Volume 16 • Issue 35 | January 30 - February 05, 2004

Bigger building should mean bigger rec space, C.B. 1 says

By Elizabeth O’Brien

With the city’s land review on the property set to begin in February, Community Board 1 members stressed the need for a public recreation center inside the proposed 5C development on Chambers St.

At their full board meeting on Jan. 21, Community Board 1 members passed a resolution calling for a 40,000-square-foot recreation center to be included in the plans for the lot behind P.S. 234 and bounded by Chambers, Warren and West Sts. The developer, Scott Resnick, has already agreed to include an 18,000-square-foot center in the residential complex that includes a 360-foot, or 35-story, building and an adjoining eight-story extension.

But recreation space of 18,000 square feet was decided upon when the proposed 5C building was about 135 feet, and the center should be expanded to reflect the increased height, community members say.

“They should be giving us more,” said Paul Hovitz, chairperson of the youth and education committee of C.B. 1, in a telephone interview.

The original development for 5C under the Washington Street Urban Renewal Plan was limited to about 135 feet. The plan expired in 2002, clearing the way for a larger building.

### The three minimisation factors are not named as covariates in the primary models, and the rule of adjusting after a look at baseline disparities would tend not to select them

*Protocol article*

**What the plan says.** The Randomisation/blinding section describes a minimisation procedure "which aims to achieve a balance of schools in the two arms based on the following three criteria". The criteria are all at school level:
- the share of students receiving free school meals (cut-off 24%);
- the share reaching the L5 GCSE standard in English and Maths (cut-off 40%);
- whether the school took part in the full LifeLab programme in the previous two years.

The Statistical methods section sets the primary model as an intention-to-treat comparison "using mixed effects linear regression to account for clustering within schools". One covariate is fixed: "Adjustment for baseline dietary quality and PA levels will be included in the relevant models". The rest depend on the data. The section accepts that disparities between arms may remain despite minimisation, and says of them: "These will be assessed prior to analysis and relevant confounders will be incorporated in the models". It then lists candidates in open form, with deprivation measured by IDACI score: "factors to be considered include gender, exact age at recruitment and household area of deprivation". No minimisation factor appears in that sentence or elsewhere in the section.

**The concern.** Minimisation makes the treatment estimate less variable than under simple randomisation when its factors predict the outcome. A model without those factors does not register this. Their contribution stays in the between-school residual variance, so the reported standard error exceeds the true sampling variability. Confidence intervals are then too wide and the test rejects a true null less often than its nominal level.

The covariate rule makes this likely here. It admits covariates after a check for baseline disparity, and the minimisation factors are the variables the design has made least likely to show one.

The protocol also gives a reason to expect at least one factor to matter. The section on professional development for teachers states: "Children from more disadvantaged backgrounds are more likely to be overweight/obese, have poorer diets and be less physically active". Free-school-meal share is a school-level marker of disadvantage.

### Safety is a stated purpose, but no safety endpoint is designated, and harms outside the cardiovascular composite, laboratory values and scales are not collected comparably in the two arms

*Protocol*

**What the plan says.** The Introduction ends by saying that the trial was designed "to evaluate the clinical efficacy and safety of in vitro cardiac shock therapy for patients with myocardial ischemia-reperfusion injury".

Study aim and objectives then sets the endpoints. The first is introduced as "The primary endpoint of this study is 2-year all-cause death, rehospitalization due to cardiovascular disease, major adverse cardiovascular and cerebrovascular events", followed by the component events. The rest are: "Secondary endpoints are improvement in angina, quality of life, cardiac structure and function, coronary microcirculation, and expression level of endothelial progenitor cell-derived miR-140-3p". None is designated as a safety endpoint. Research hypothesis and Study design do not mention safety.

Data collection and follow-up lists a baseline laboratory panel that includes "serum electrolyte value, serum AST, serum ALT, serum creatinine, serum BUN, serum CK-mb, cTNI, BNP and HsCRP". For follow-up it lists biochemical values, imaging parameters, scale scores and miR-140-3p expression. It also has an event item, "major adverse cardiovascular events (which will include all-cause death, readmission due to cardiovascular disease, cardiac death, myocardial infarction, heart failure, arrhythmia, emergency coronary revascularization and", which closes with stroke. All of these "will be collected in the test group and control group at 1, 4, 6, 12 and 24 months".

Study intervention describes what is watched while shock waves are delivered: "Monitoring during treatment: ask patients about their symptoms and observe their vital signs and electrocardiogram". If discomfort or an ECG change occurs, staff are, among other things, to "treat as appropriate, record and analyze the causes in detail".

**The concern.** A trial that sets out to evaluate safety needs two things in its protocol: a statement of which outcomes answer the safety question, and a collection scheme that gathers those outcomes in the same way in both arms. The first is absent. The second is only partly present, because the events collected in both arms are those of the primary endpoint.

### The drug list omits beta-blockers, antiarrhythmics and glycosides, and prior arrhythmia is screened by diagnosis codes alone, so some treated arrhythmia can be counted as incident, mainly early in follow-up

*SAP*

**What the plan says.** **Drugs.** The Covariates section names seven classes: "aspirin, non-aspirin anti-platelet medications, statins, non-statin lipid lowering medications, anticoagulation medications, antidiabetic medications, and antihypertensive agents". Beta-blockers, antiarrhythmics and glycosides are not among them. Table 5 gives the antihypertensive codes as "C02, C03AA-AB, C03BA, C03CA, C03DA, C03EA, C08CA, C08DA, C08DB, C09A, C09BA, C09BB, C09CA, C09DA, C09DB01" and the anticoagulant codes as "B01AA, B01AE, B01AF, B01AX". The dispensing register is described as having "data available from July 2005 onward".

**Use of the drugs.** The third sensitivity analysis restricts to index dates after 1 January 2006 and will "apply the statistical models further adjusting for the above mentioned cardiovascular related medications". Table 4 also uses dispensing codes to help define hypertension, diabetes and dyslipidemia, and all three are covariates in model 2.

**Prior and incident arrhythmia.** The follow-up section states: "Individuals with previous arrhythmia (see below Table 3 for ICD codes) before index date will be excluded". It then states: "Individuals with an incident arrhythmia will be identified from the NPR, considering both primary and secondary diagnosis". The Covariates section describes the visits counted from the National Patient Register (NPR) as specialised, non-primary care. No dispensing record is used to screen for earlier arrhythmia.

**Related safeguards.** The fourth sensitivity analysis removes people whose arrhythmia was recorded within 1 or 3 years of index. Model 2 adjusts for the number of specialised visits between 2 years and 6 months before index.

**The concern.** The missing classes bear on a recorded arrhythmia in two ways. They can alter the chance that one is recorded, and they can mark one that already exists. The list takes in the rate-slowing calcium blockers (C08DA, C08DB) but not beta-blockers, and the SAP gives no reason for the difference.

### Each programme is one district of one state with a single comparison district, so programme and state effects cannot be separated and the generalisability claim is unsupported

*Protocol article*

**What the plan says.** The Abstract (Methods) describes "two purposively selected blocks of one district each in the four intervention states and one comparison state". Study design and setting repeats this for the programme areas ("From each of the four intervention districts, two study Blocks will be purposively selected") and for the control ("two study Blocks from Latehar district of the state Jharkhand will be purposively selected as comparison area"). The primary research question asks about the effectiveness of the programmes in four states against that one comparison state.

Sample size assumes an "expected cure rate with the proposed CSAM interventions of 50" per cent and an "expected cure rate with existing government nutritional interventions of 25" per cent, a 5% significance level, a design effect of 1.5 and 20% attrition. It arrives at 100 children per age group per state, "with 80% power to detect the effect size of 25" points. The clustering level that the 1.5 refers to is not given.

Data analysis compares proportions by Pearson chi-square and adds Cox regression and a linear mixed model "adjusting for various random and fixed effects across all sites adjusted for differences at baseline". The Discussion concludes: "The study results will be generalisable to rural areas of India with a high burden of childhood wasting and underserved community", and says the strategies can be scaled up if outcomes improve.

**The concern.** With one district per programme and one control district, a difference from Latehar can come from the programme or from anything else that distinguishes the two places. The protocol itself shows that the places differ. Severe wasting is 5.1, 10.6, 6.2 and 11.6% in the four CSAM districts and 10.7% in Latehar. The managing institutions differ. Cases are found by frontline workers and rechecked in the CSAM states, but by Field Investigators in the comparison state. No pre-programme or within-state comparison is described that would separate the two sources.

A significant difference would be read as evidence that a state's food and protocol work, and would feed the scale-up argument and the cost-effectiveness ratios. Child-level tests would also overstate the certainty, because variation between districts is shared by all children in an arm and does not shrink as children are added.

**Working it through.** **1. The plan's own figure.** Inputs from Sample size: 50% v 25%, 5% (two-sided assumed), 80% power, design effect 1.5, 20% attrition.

The community has monitored plans for site 5C, and the neighboring 5B, for at least 15 years. Some board members questioned the vagueness of the most recent 5C resolution, generated in the youth and education committee, when it came before the full board. Instead of specifying the need for a 40,000-square-foot center, the resolution called for a “sizeable” community center.

As originally written, that resolution sent a “mixed message,” said Bernard D’Orazio, a member of C.B. 1 and president of Save Our Space, a civic organization fighting over-development on the sites. D’Orazio and others said the community should not inadvertently send a message that it would support a building at any height as long as it got its recreation center.

Members agreed to change “sizeable” to “40,000 square foot,” a number that appeared in an October resolution, and the measure passed 37 to 0, with 1 abstention and 1 recusal.

The city hopes to begin its Uniform Land Use Review Procedure, or ULURP, on 5C on Feb. 9, said Janel Patterson, a spokesperson for the city’s Economic Development Corporation. The city follows the ULURP process, which mandates extensive public review including a formal presentation to the community board.

Community members have long argued that 5C should be developed in the context of 5B, a largely empty site across the street and bounded by Warren, Murray, Greenwich, West and Sts. With 90, 560 square feet, site 5B is nearly three times the size of 5C, at 32,670 square feet, and community members fear the even taller development that has been proposed for the site by developer Edward Minskoff.

But it’s not possible to coordinate the sites now, Patterson said, because “there is no plan for 5B at this point.”

Scott Resnick did not return calls for comment. The developer did trim the height of the tower, from 408 ft. down to 360, in response to community concerns. But local residents say the building will have such an impact on the neighborhood, bringing increased traffic, shadows, and crowding in local schools, that more concessions are necessary.

“We’re dealing with major land-use issues here,” D’Orazio said.



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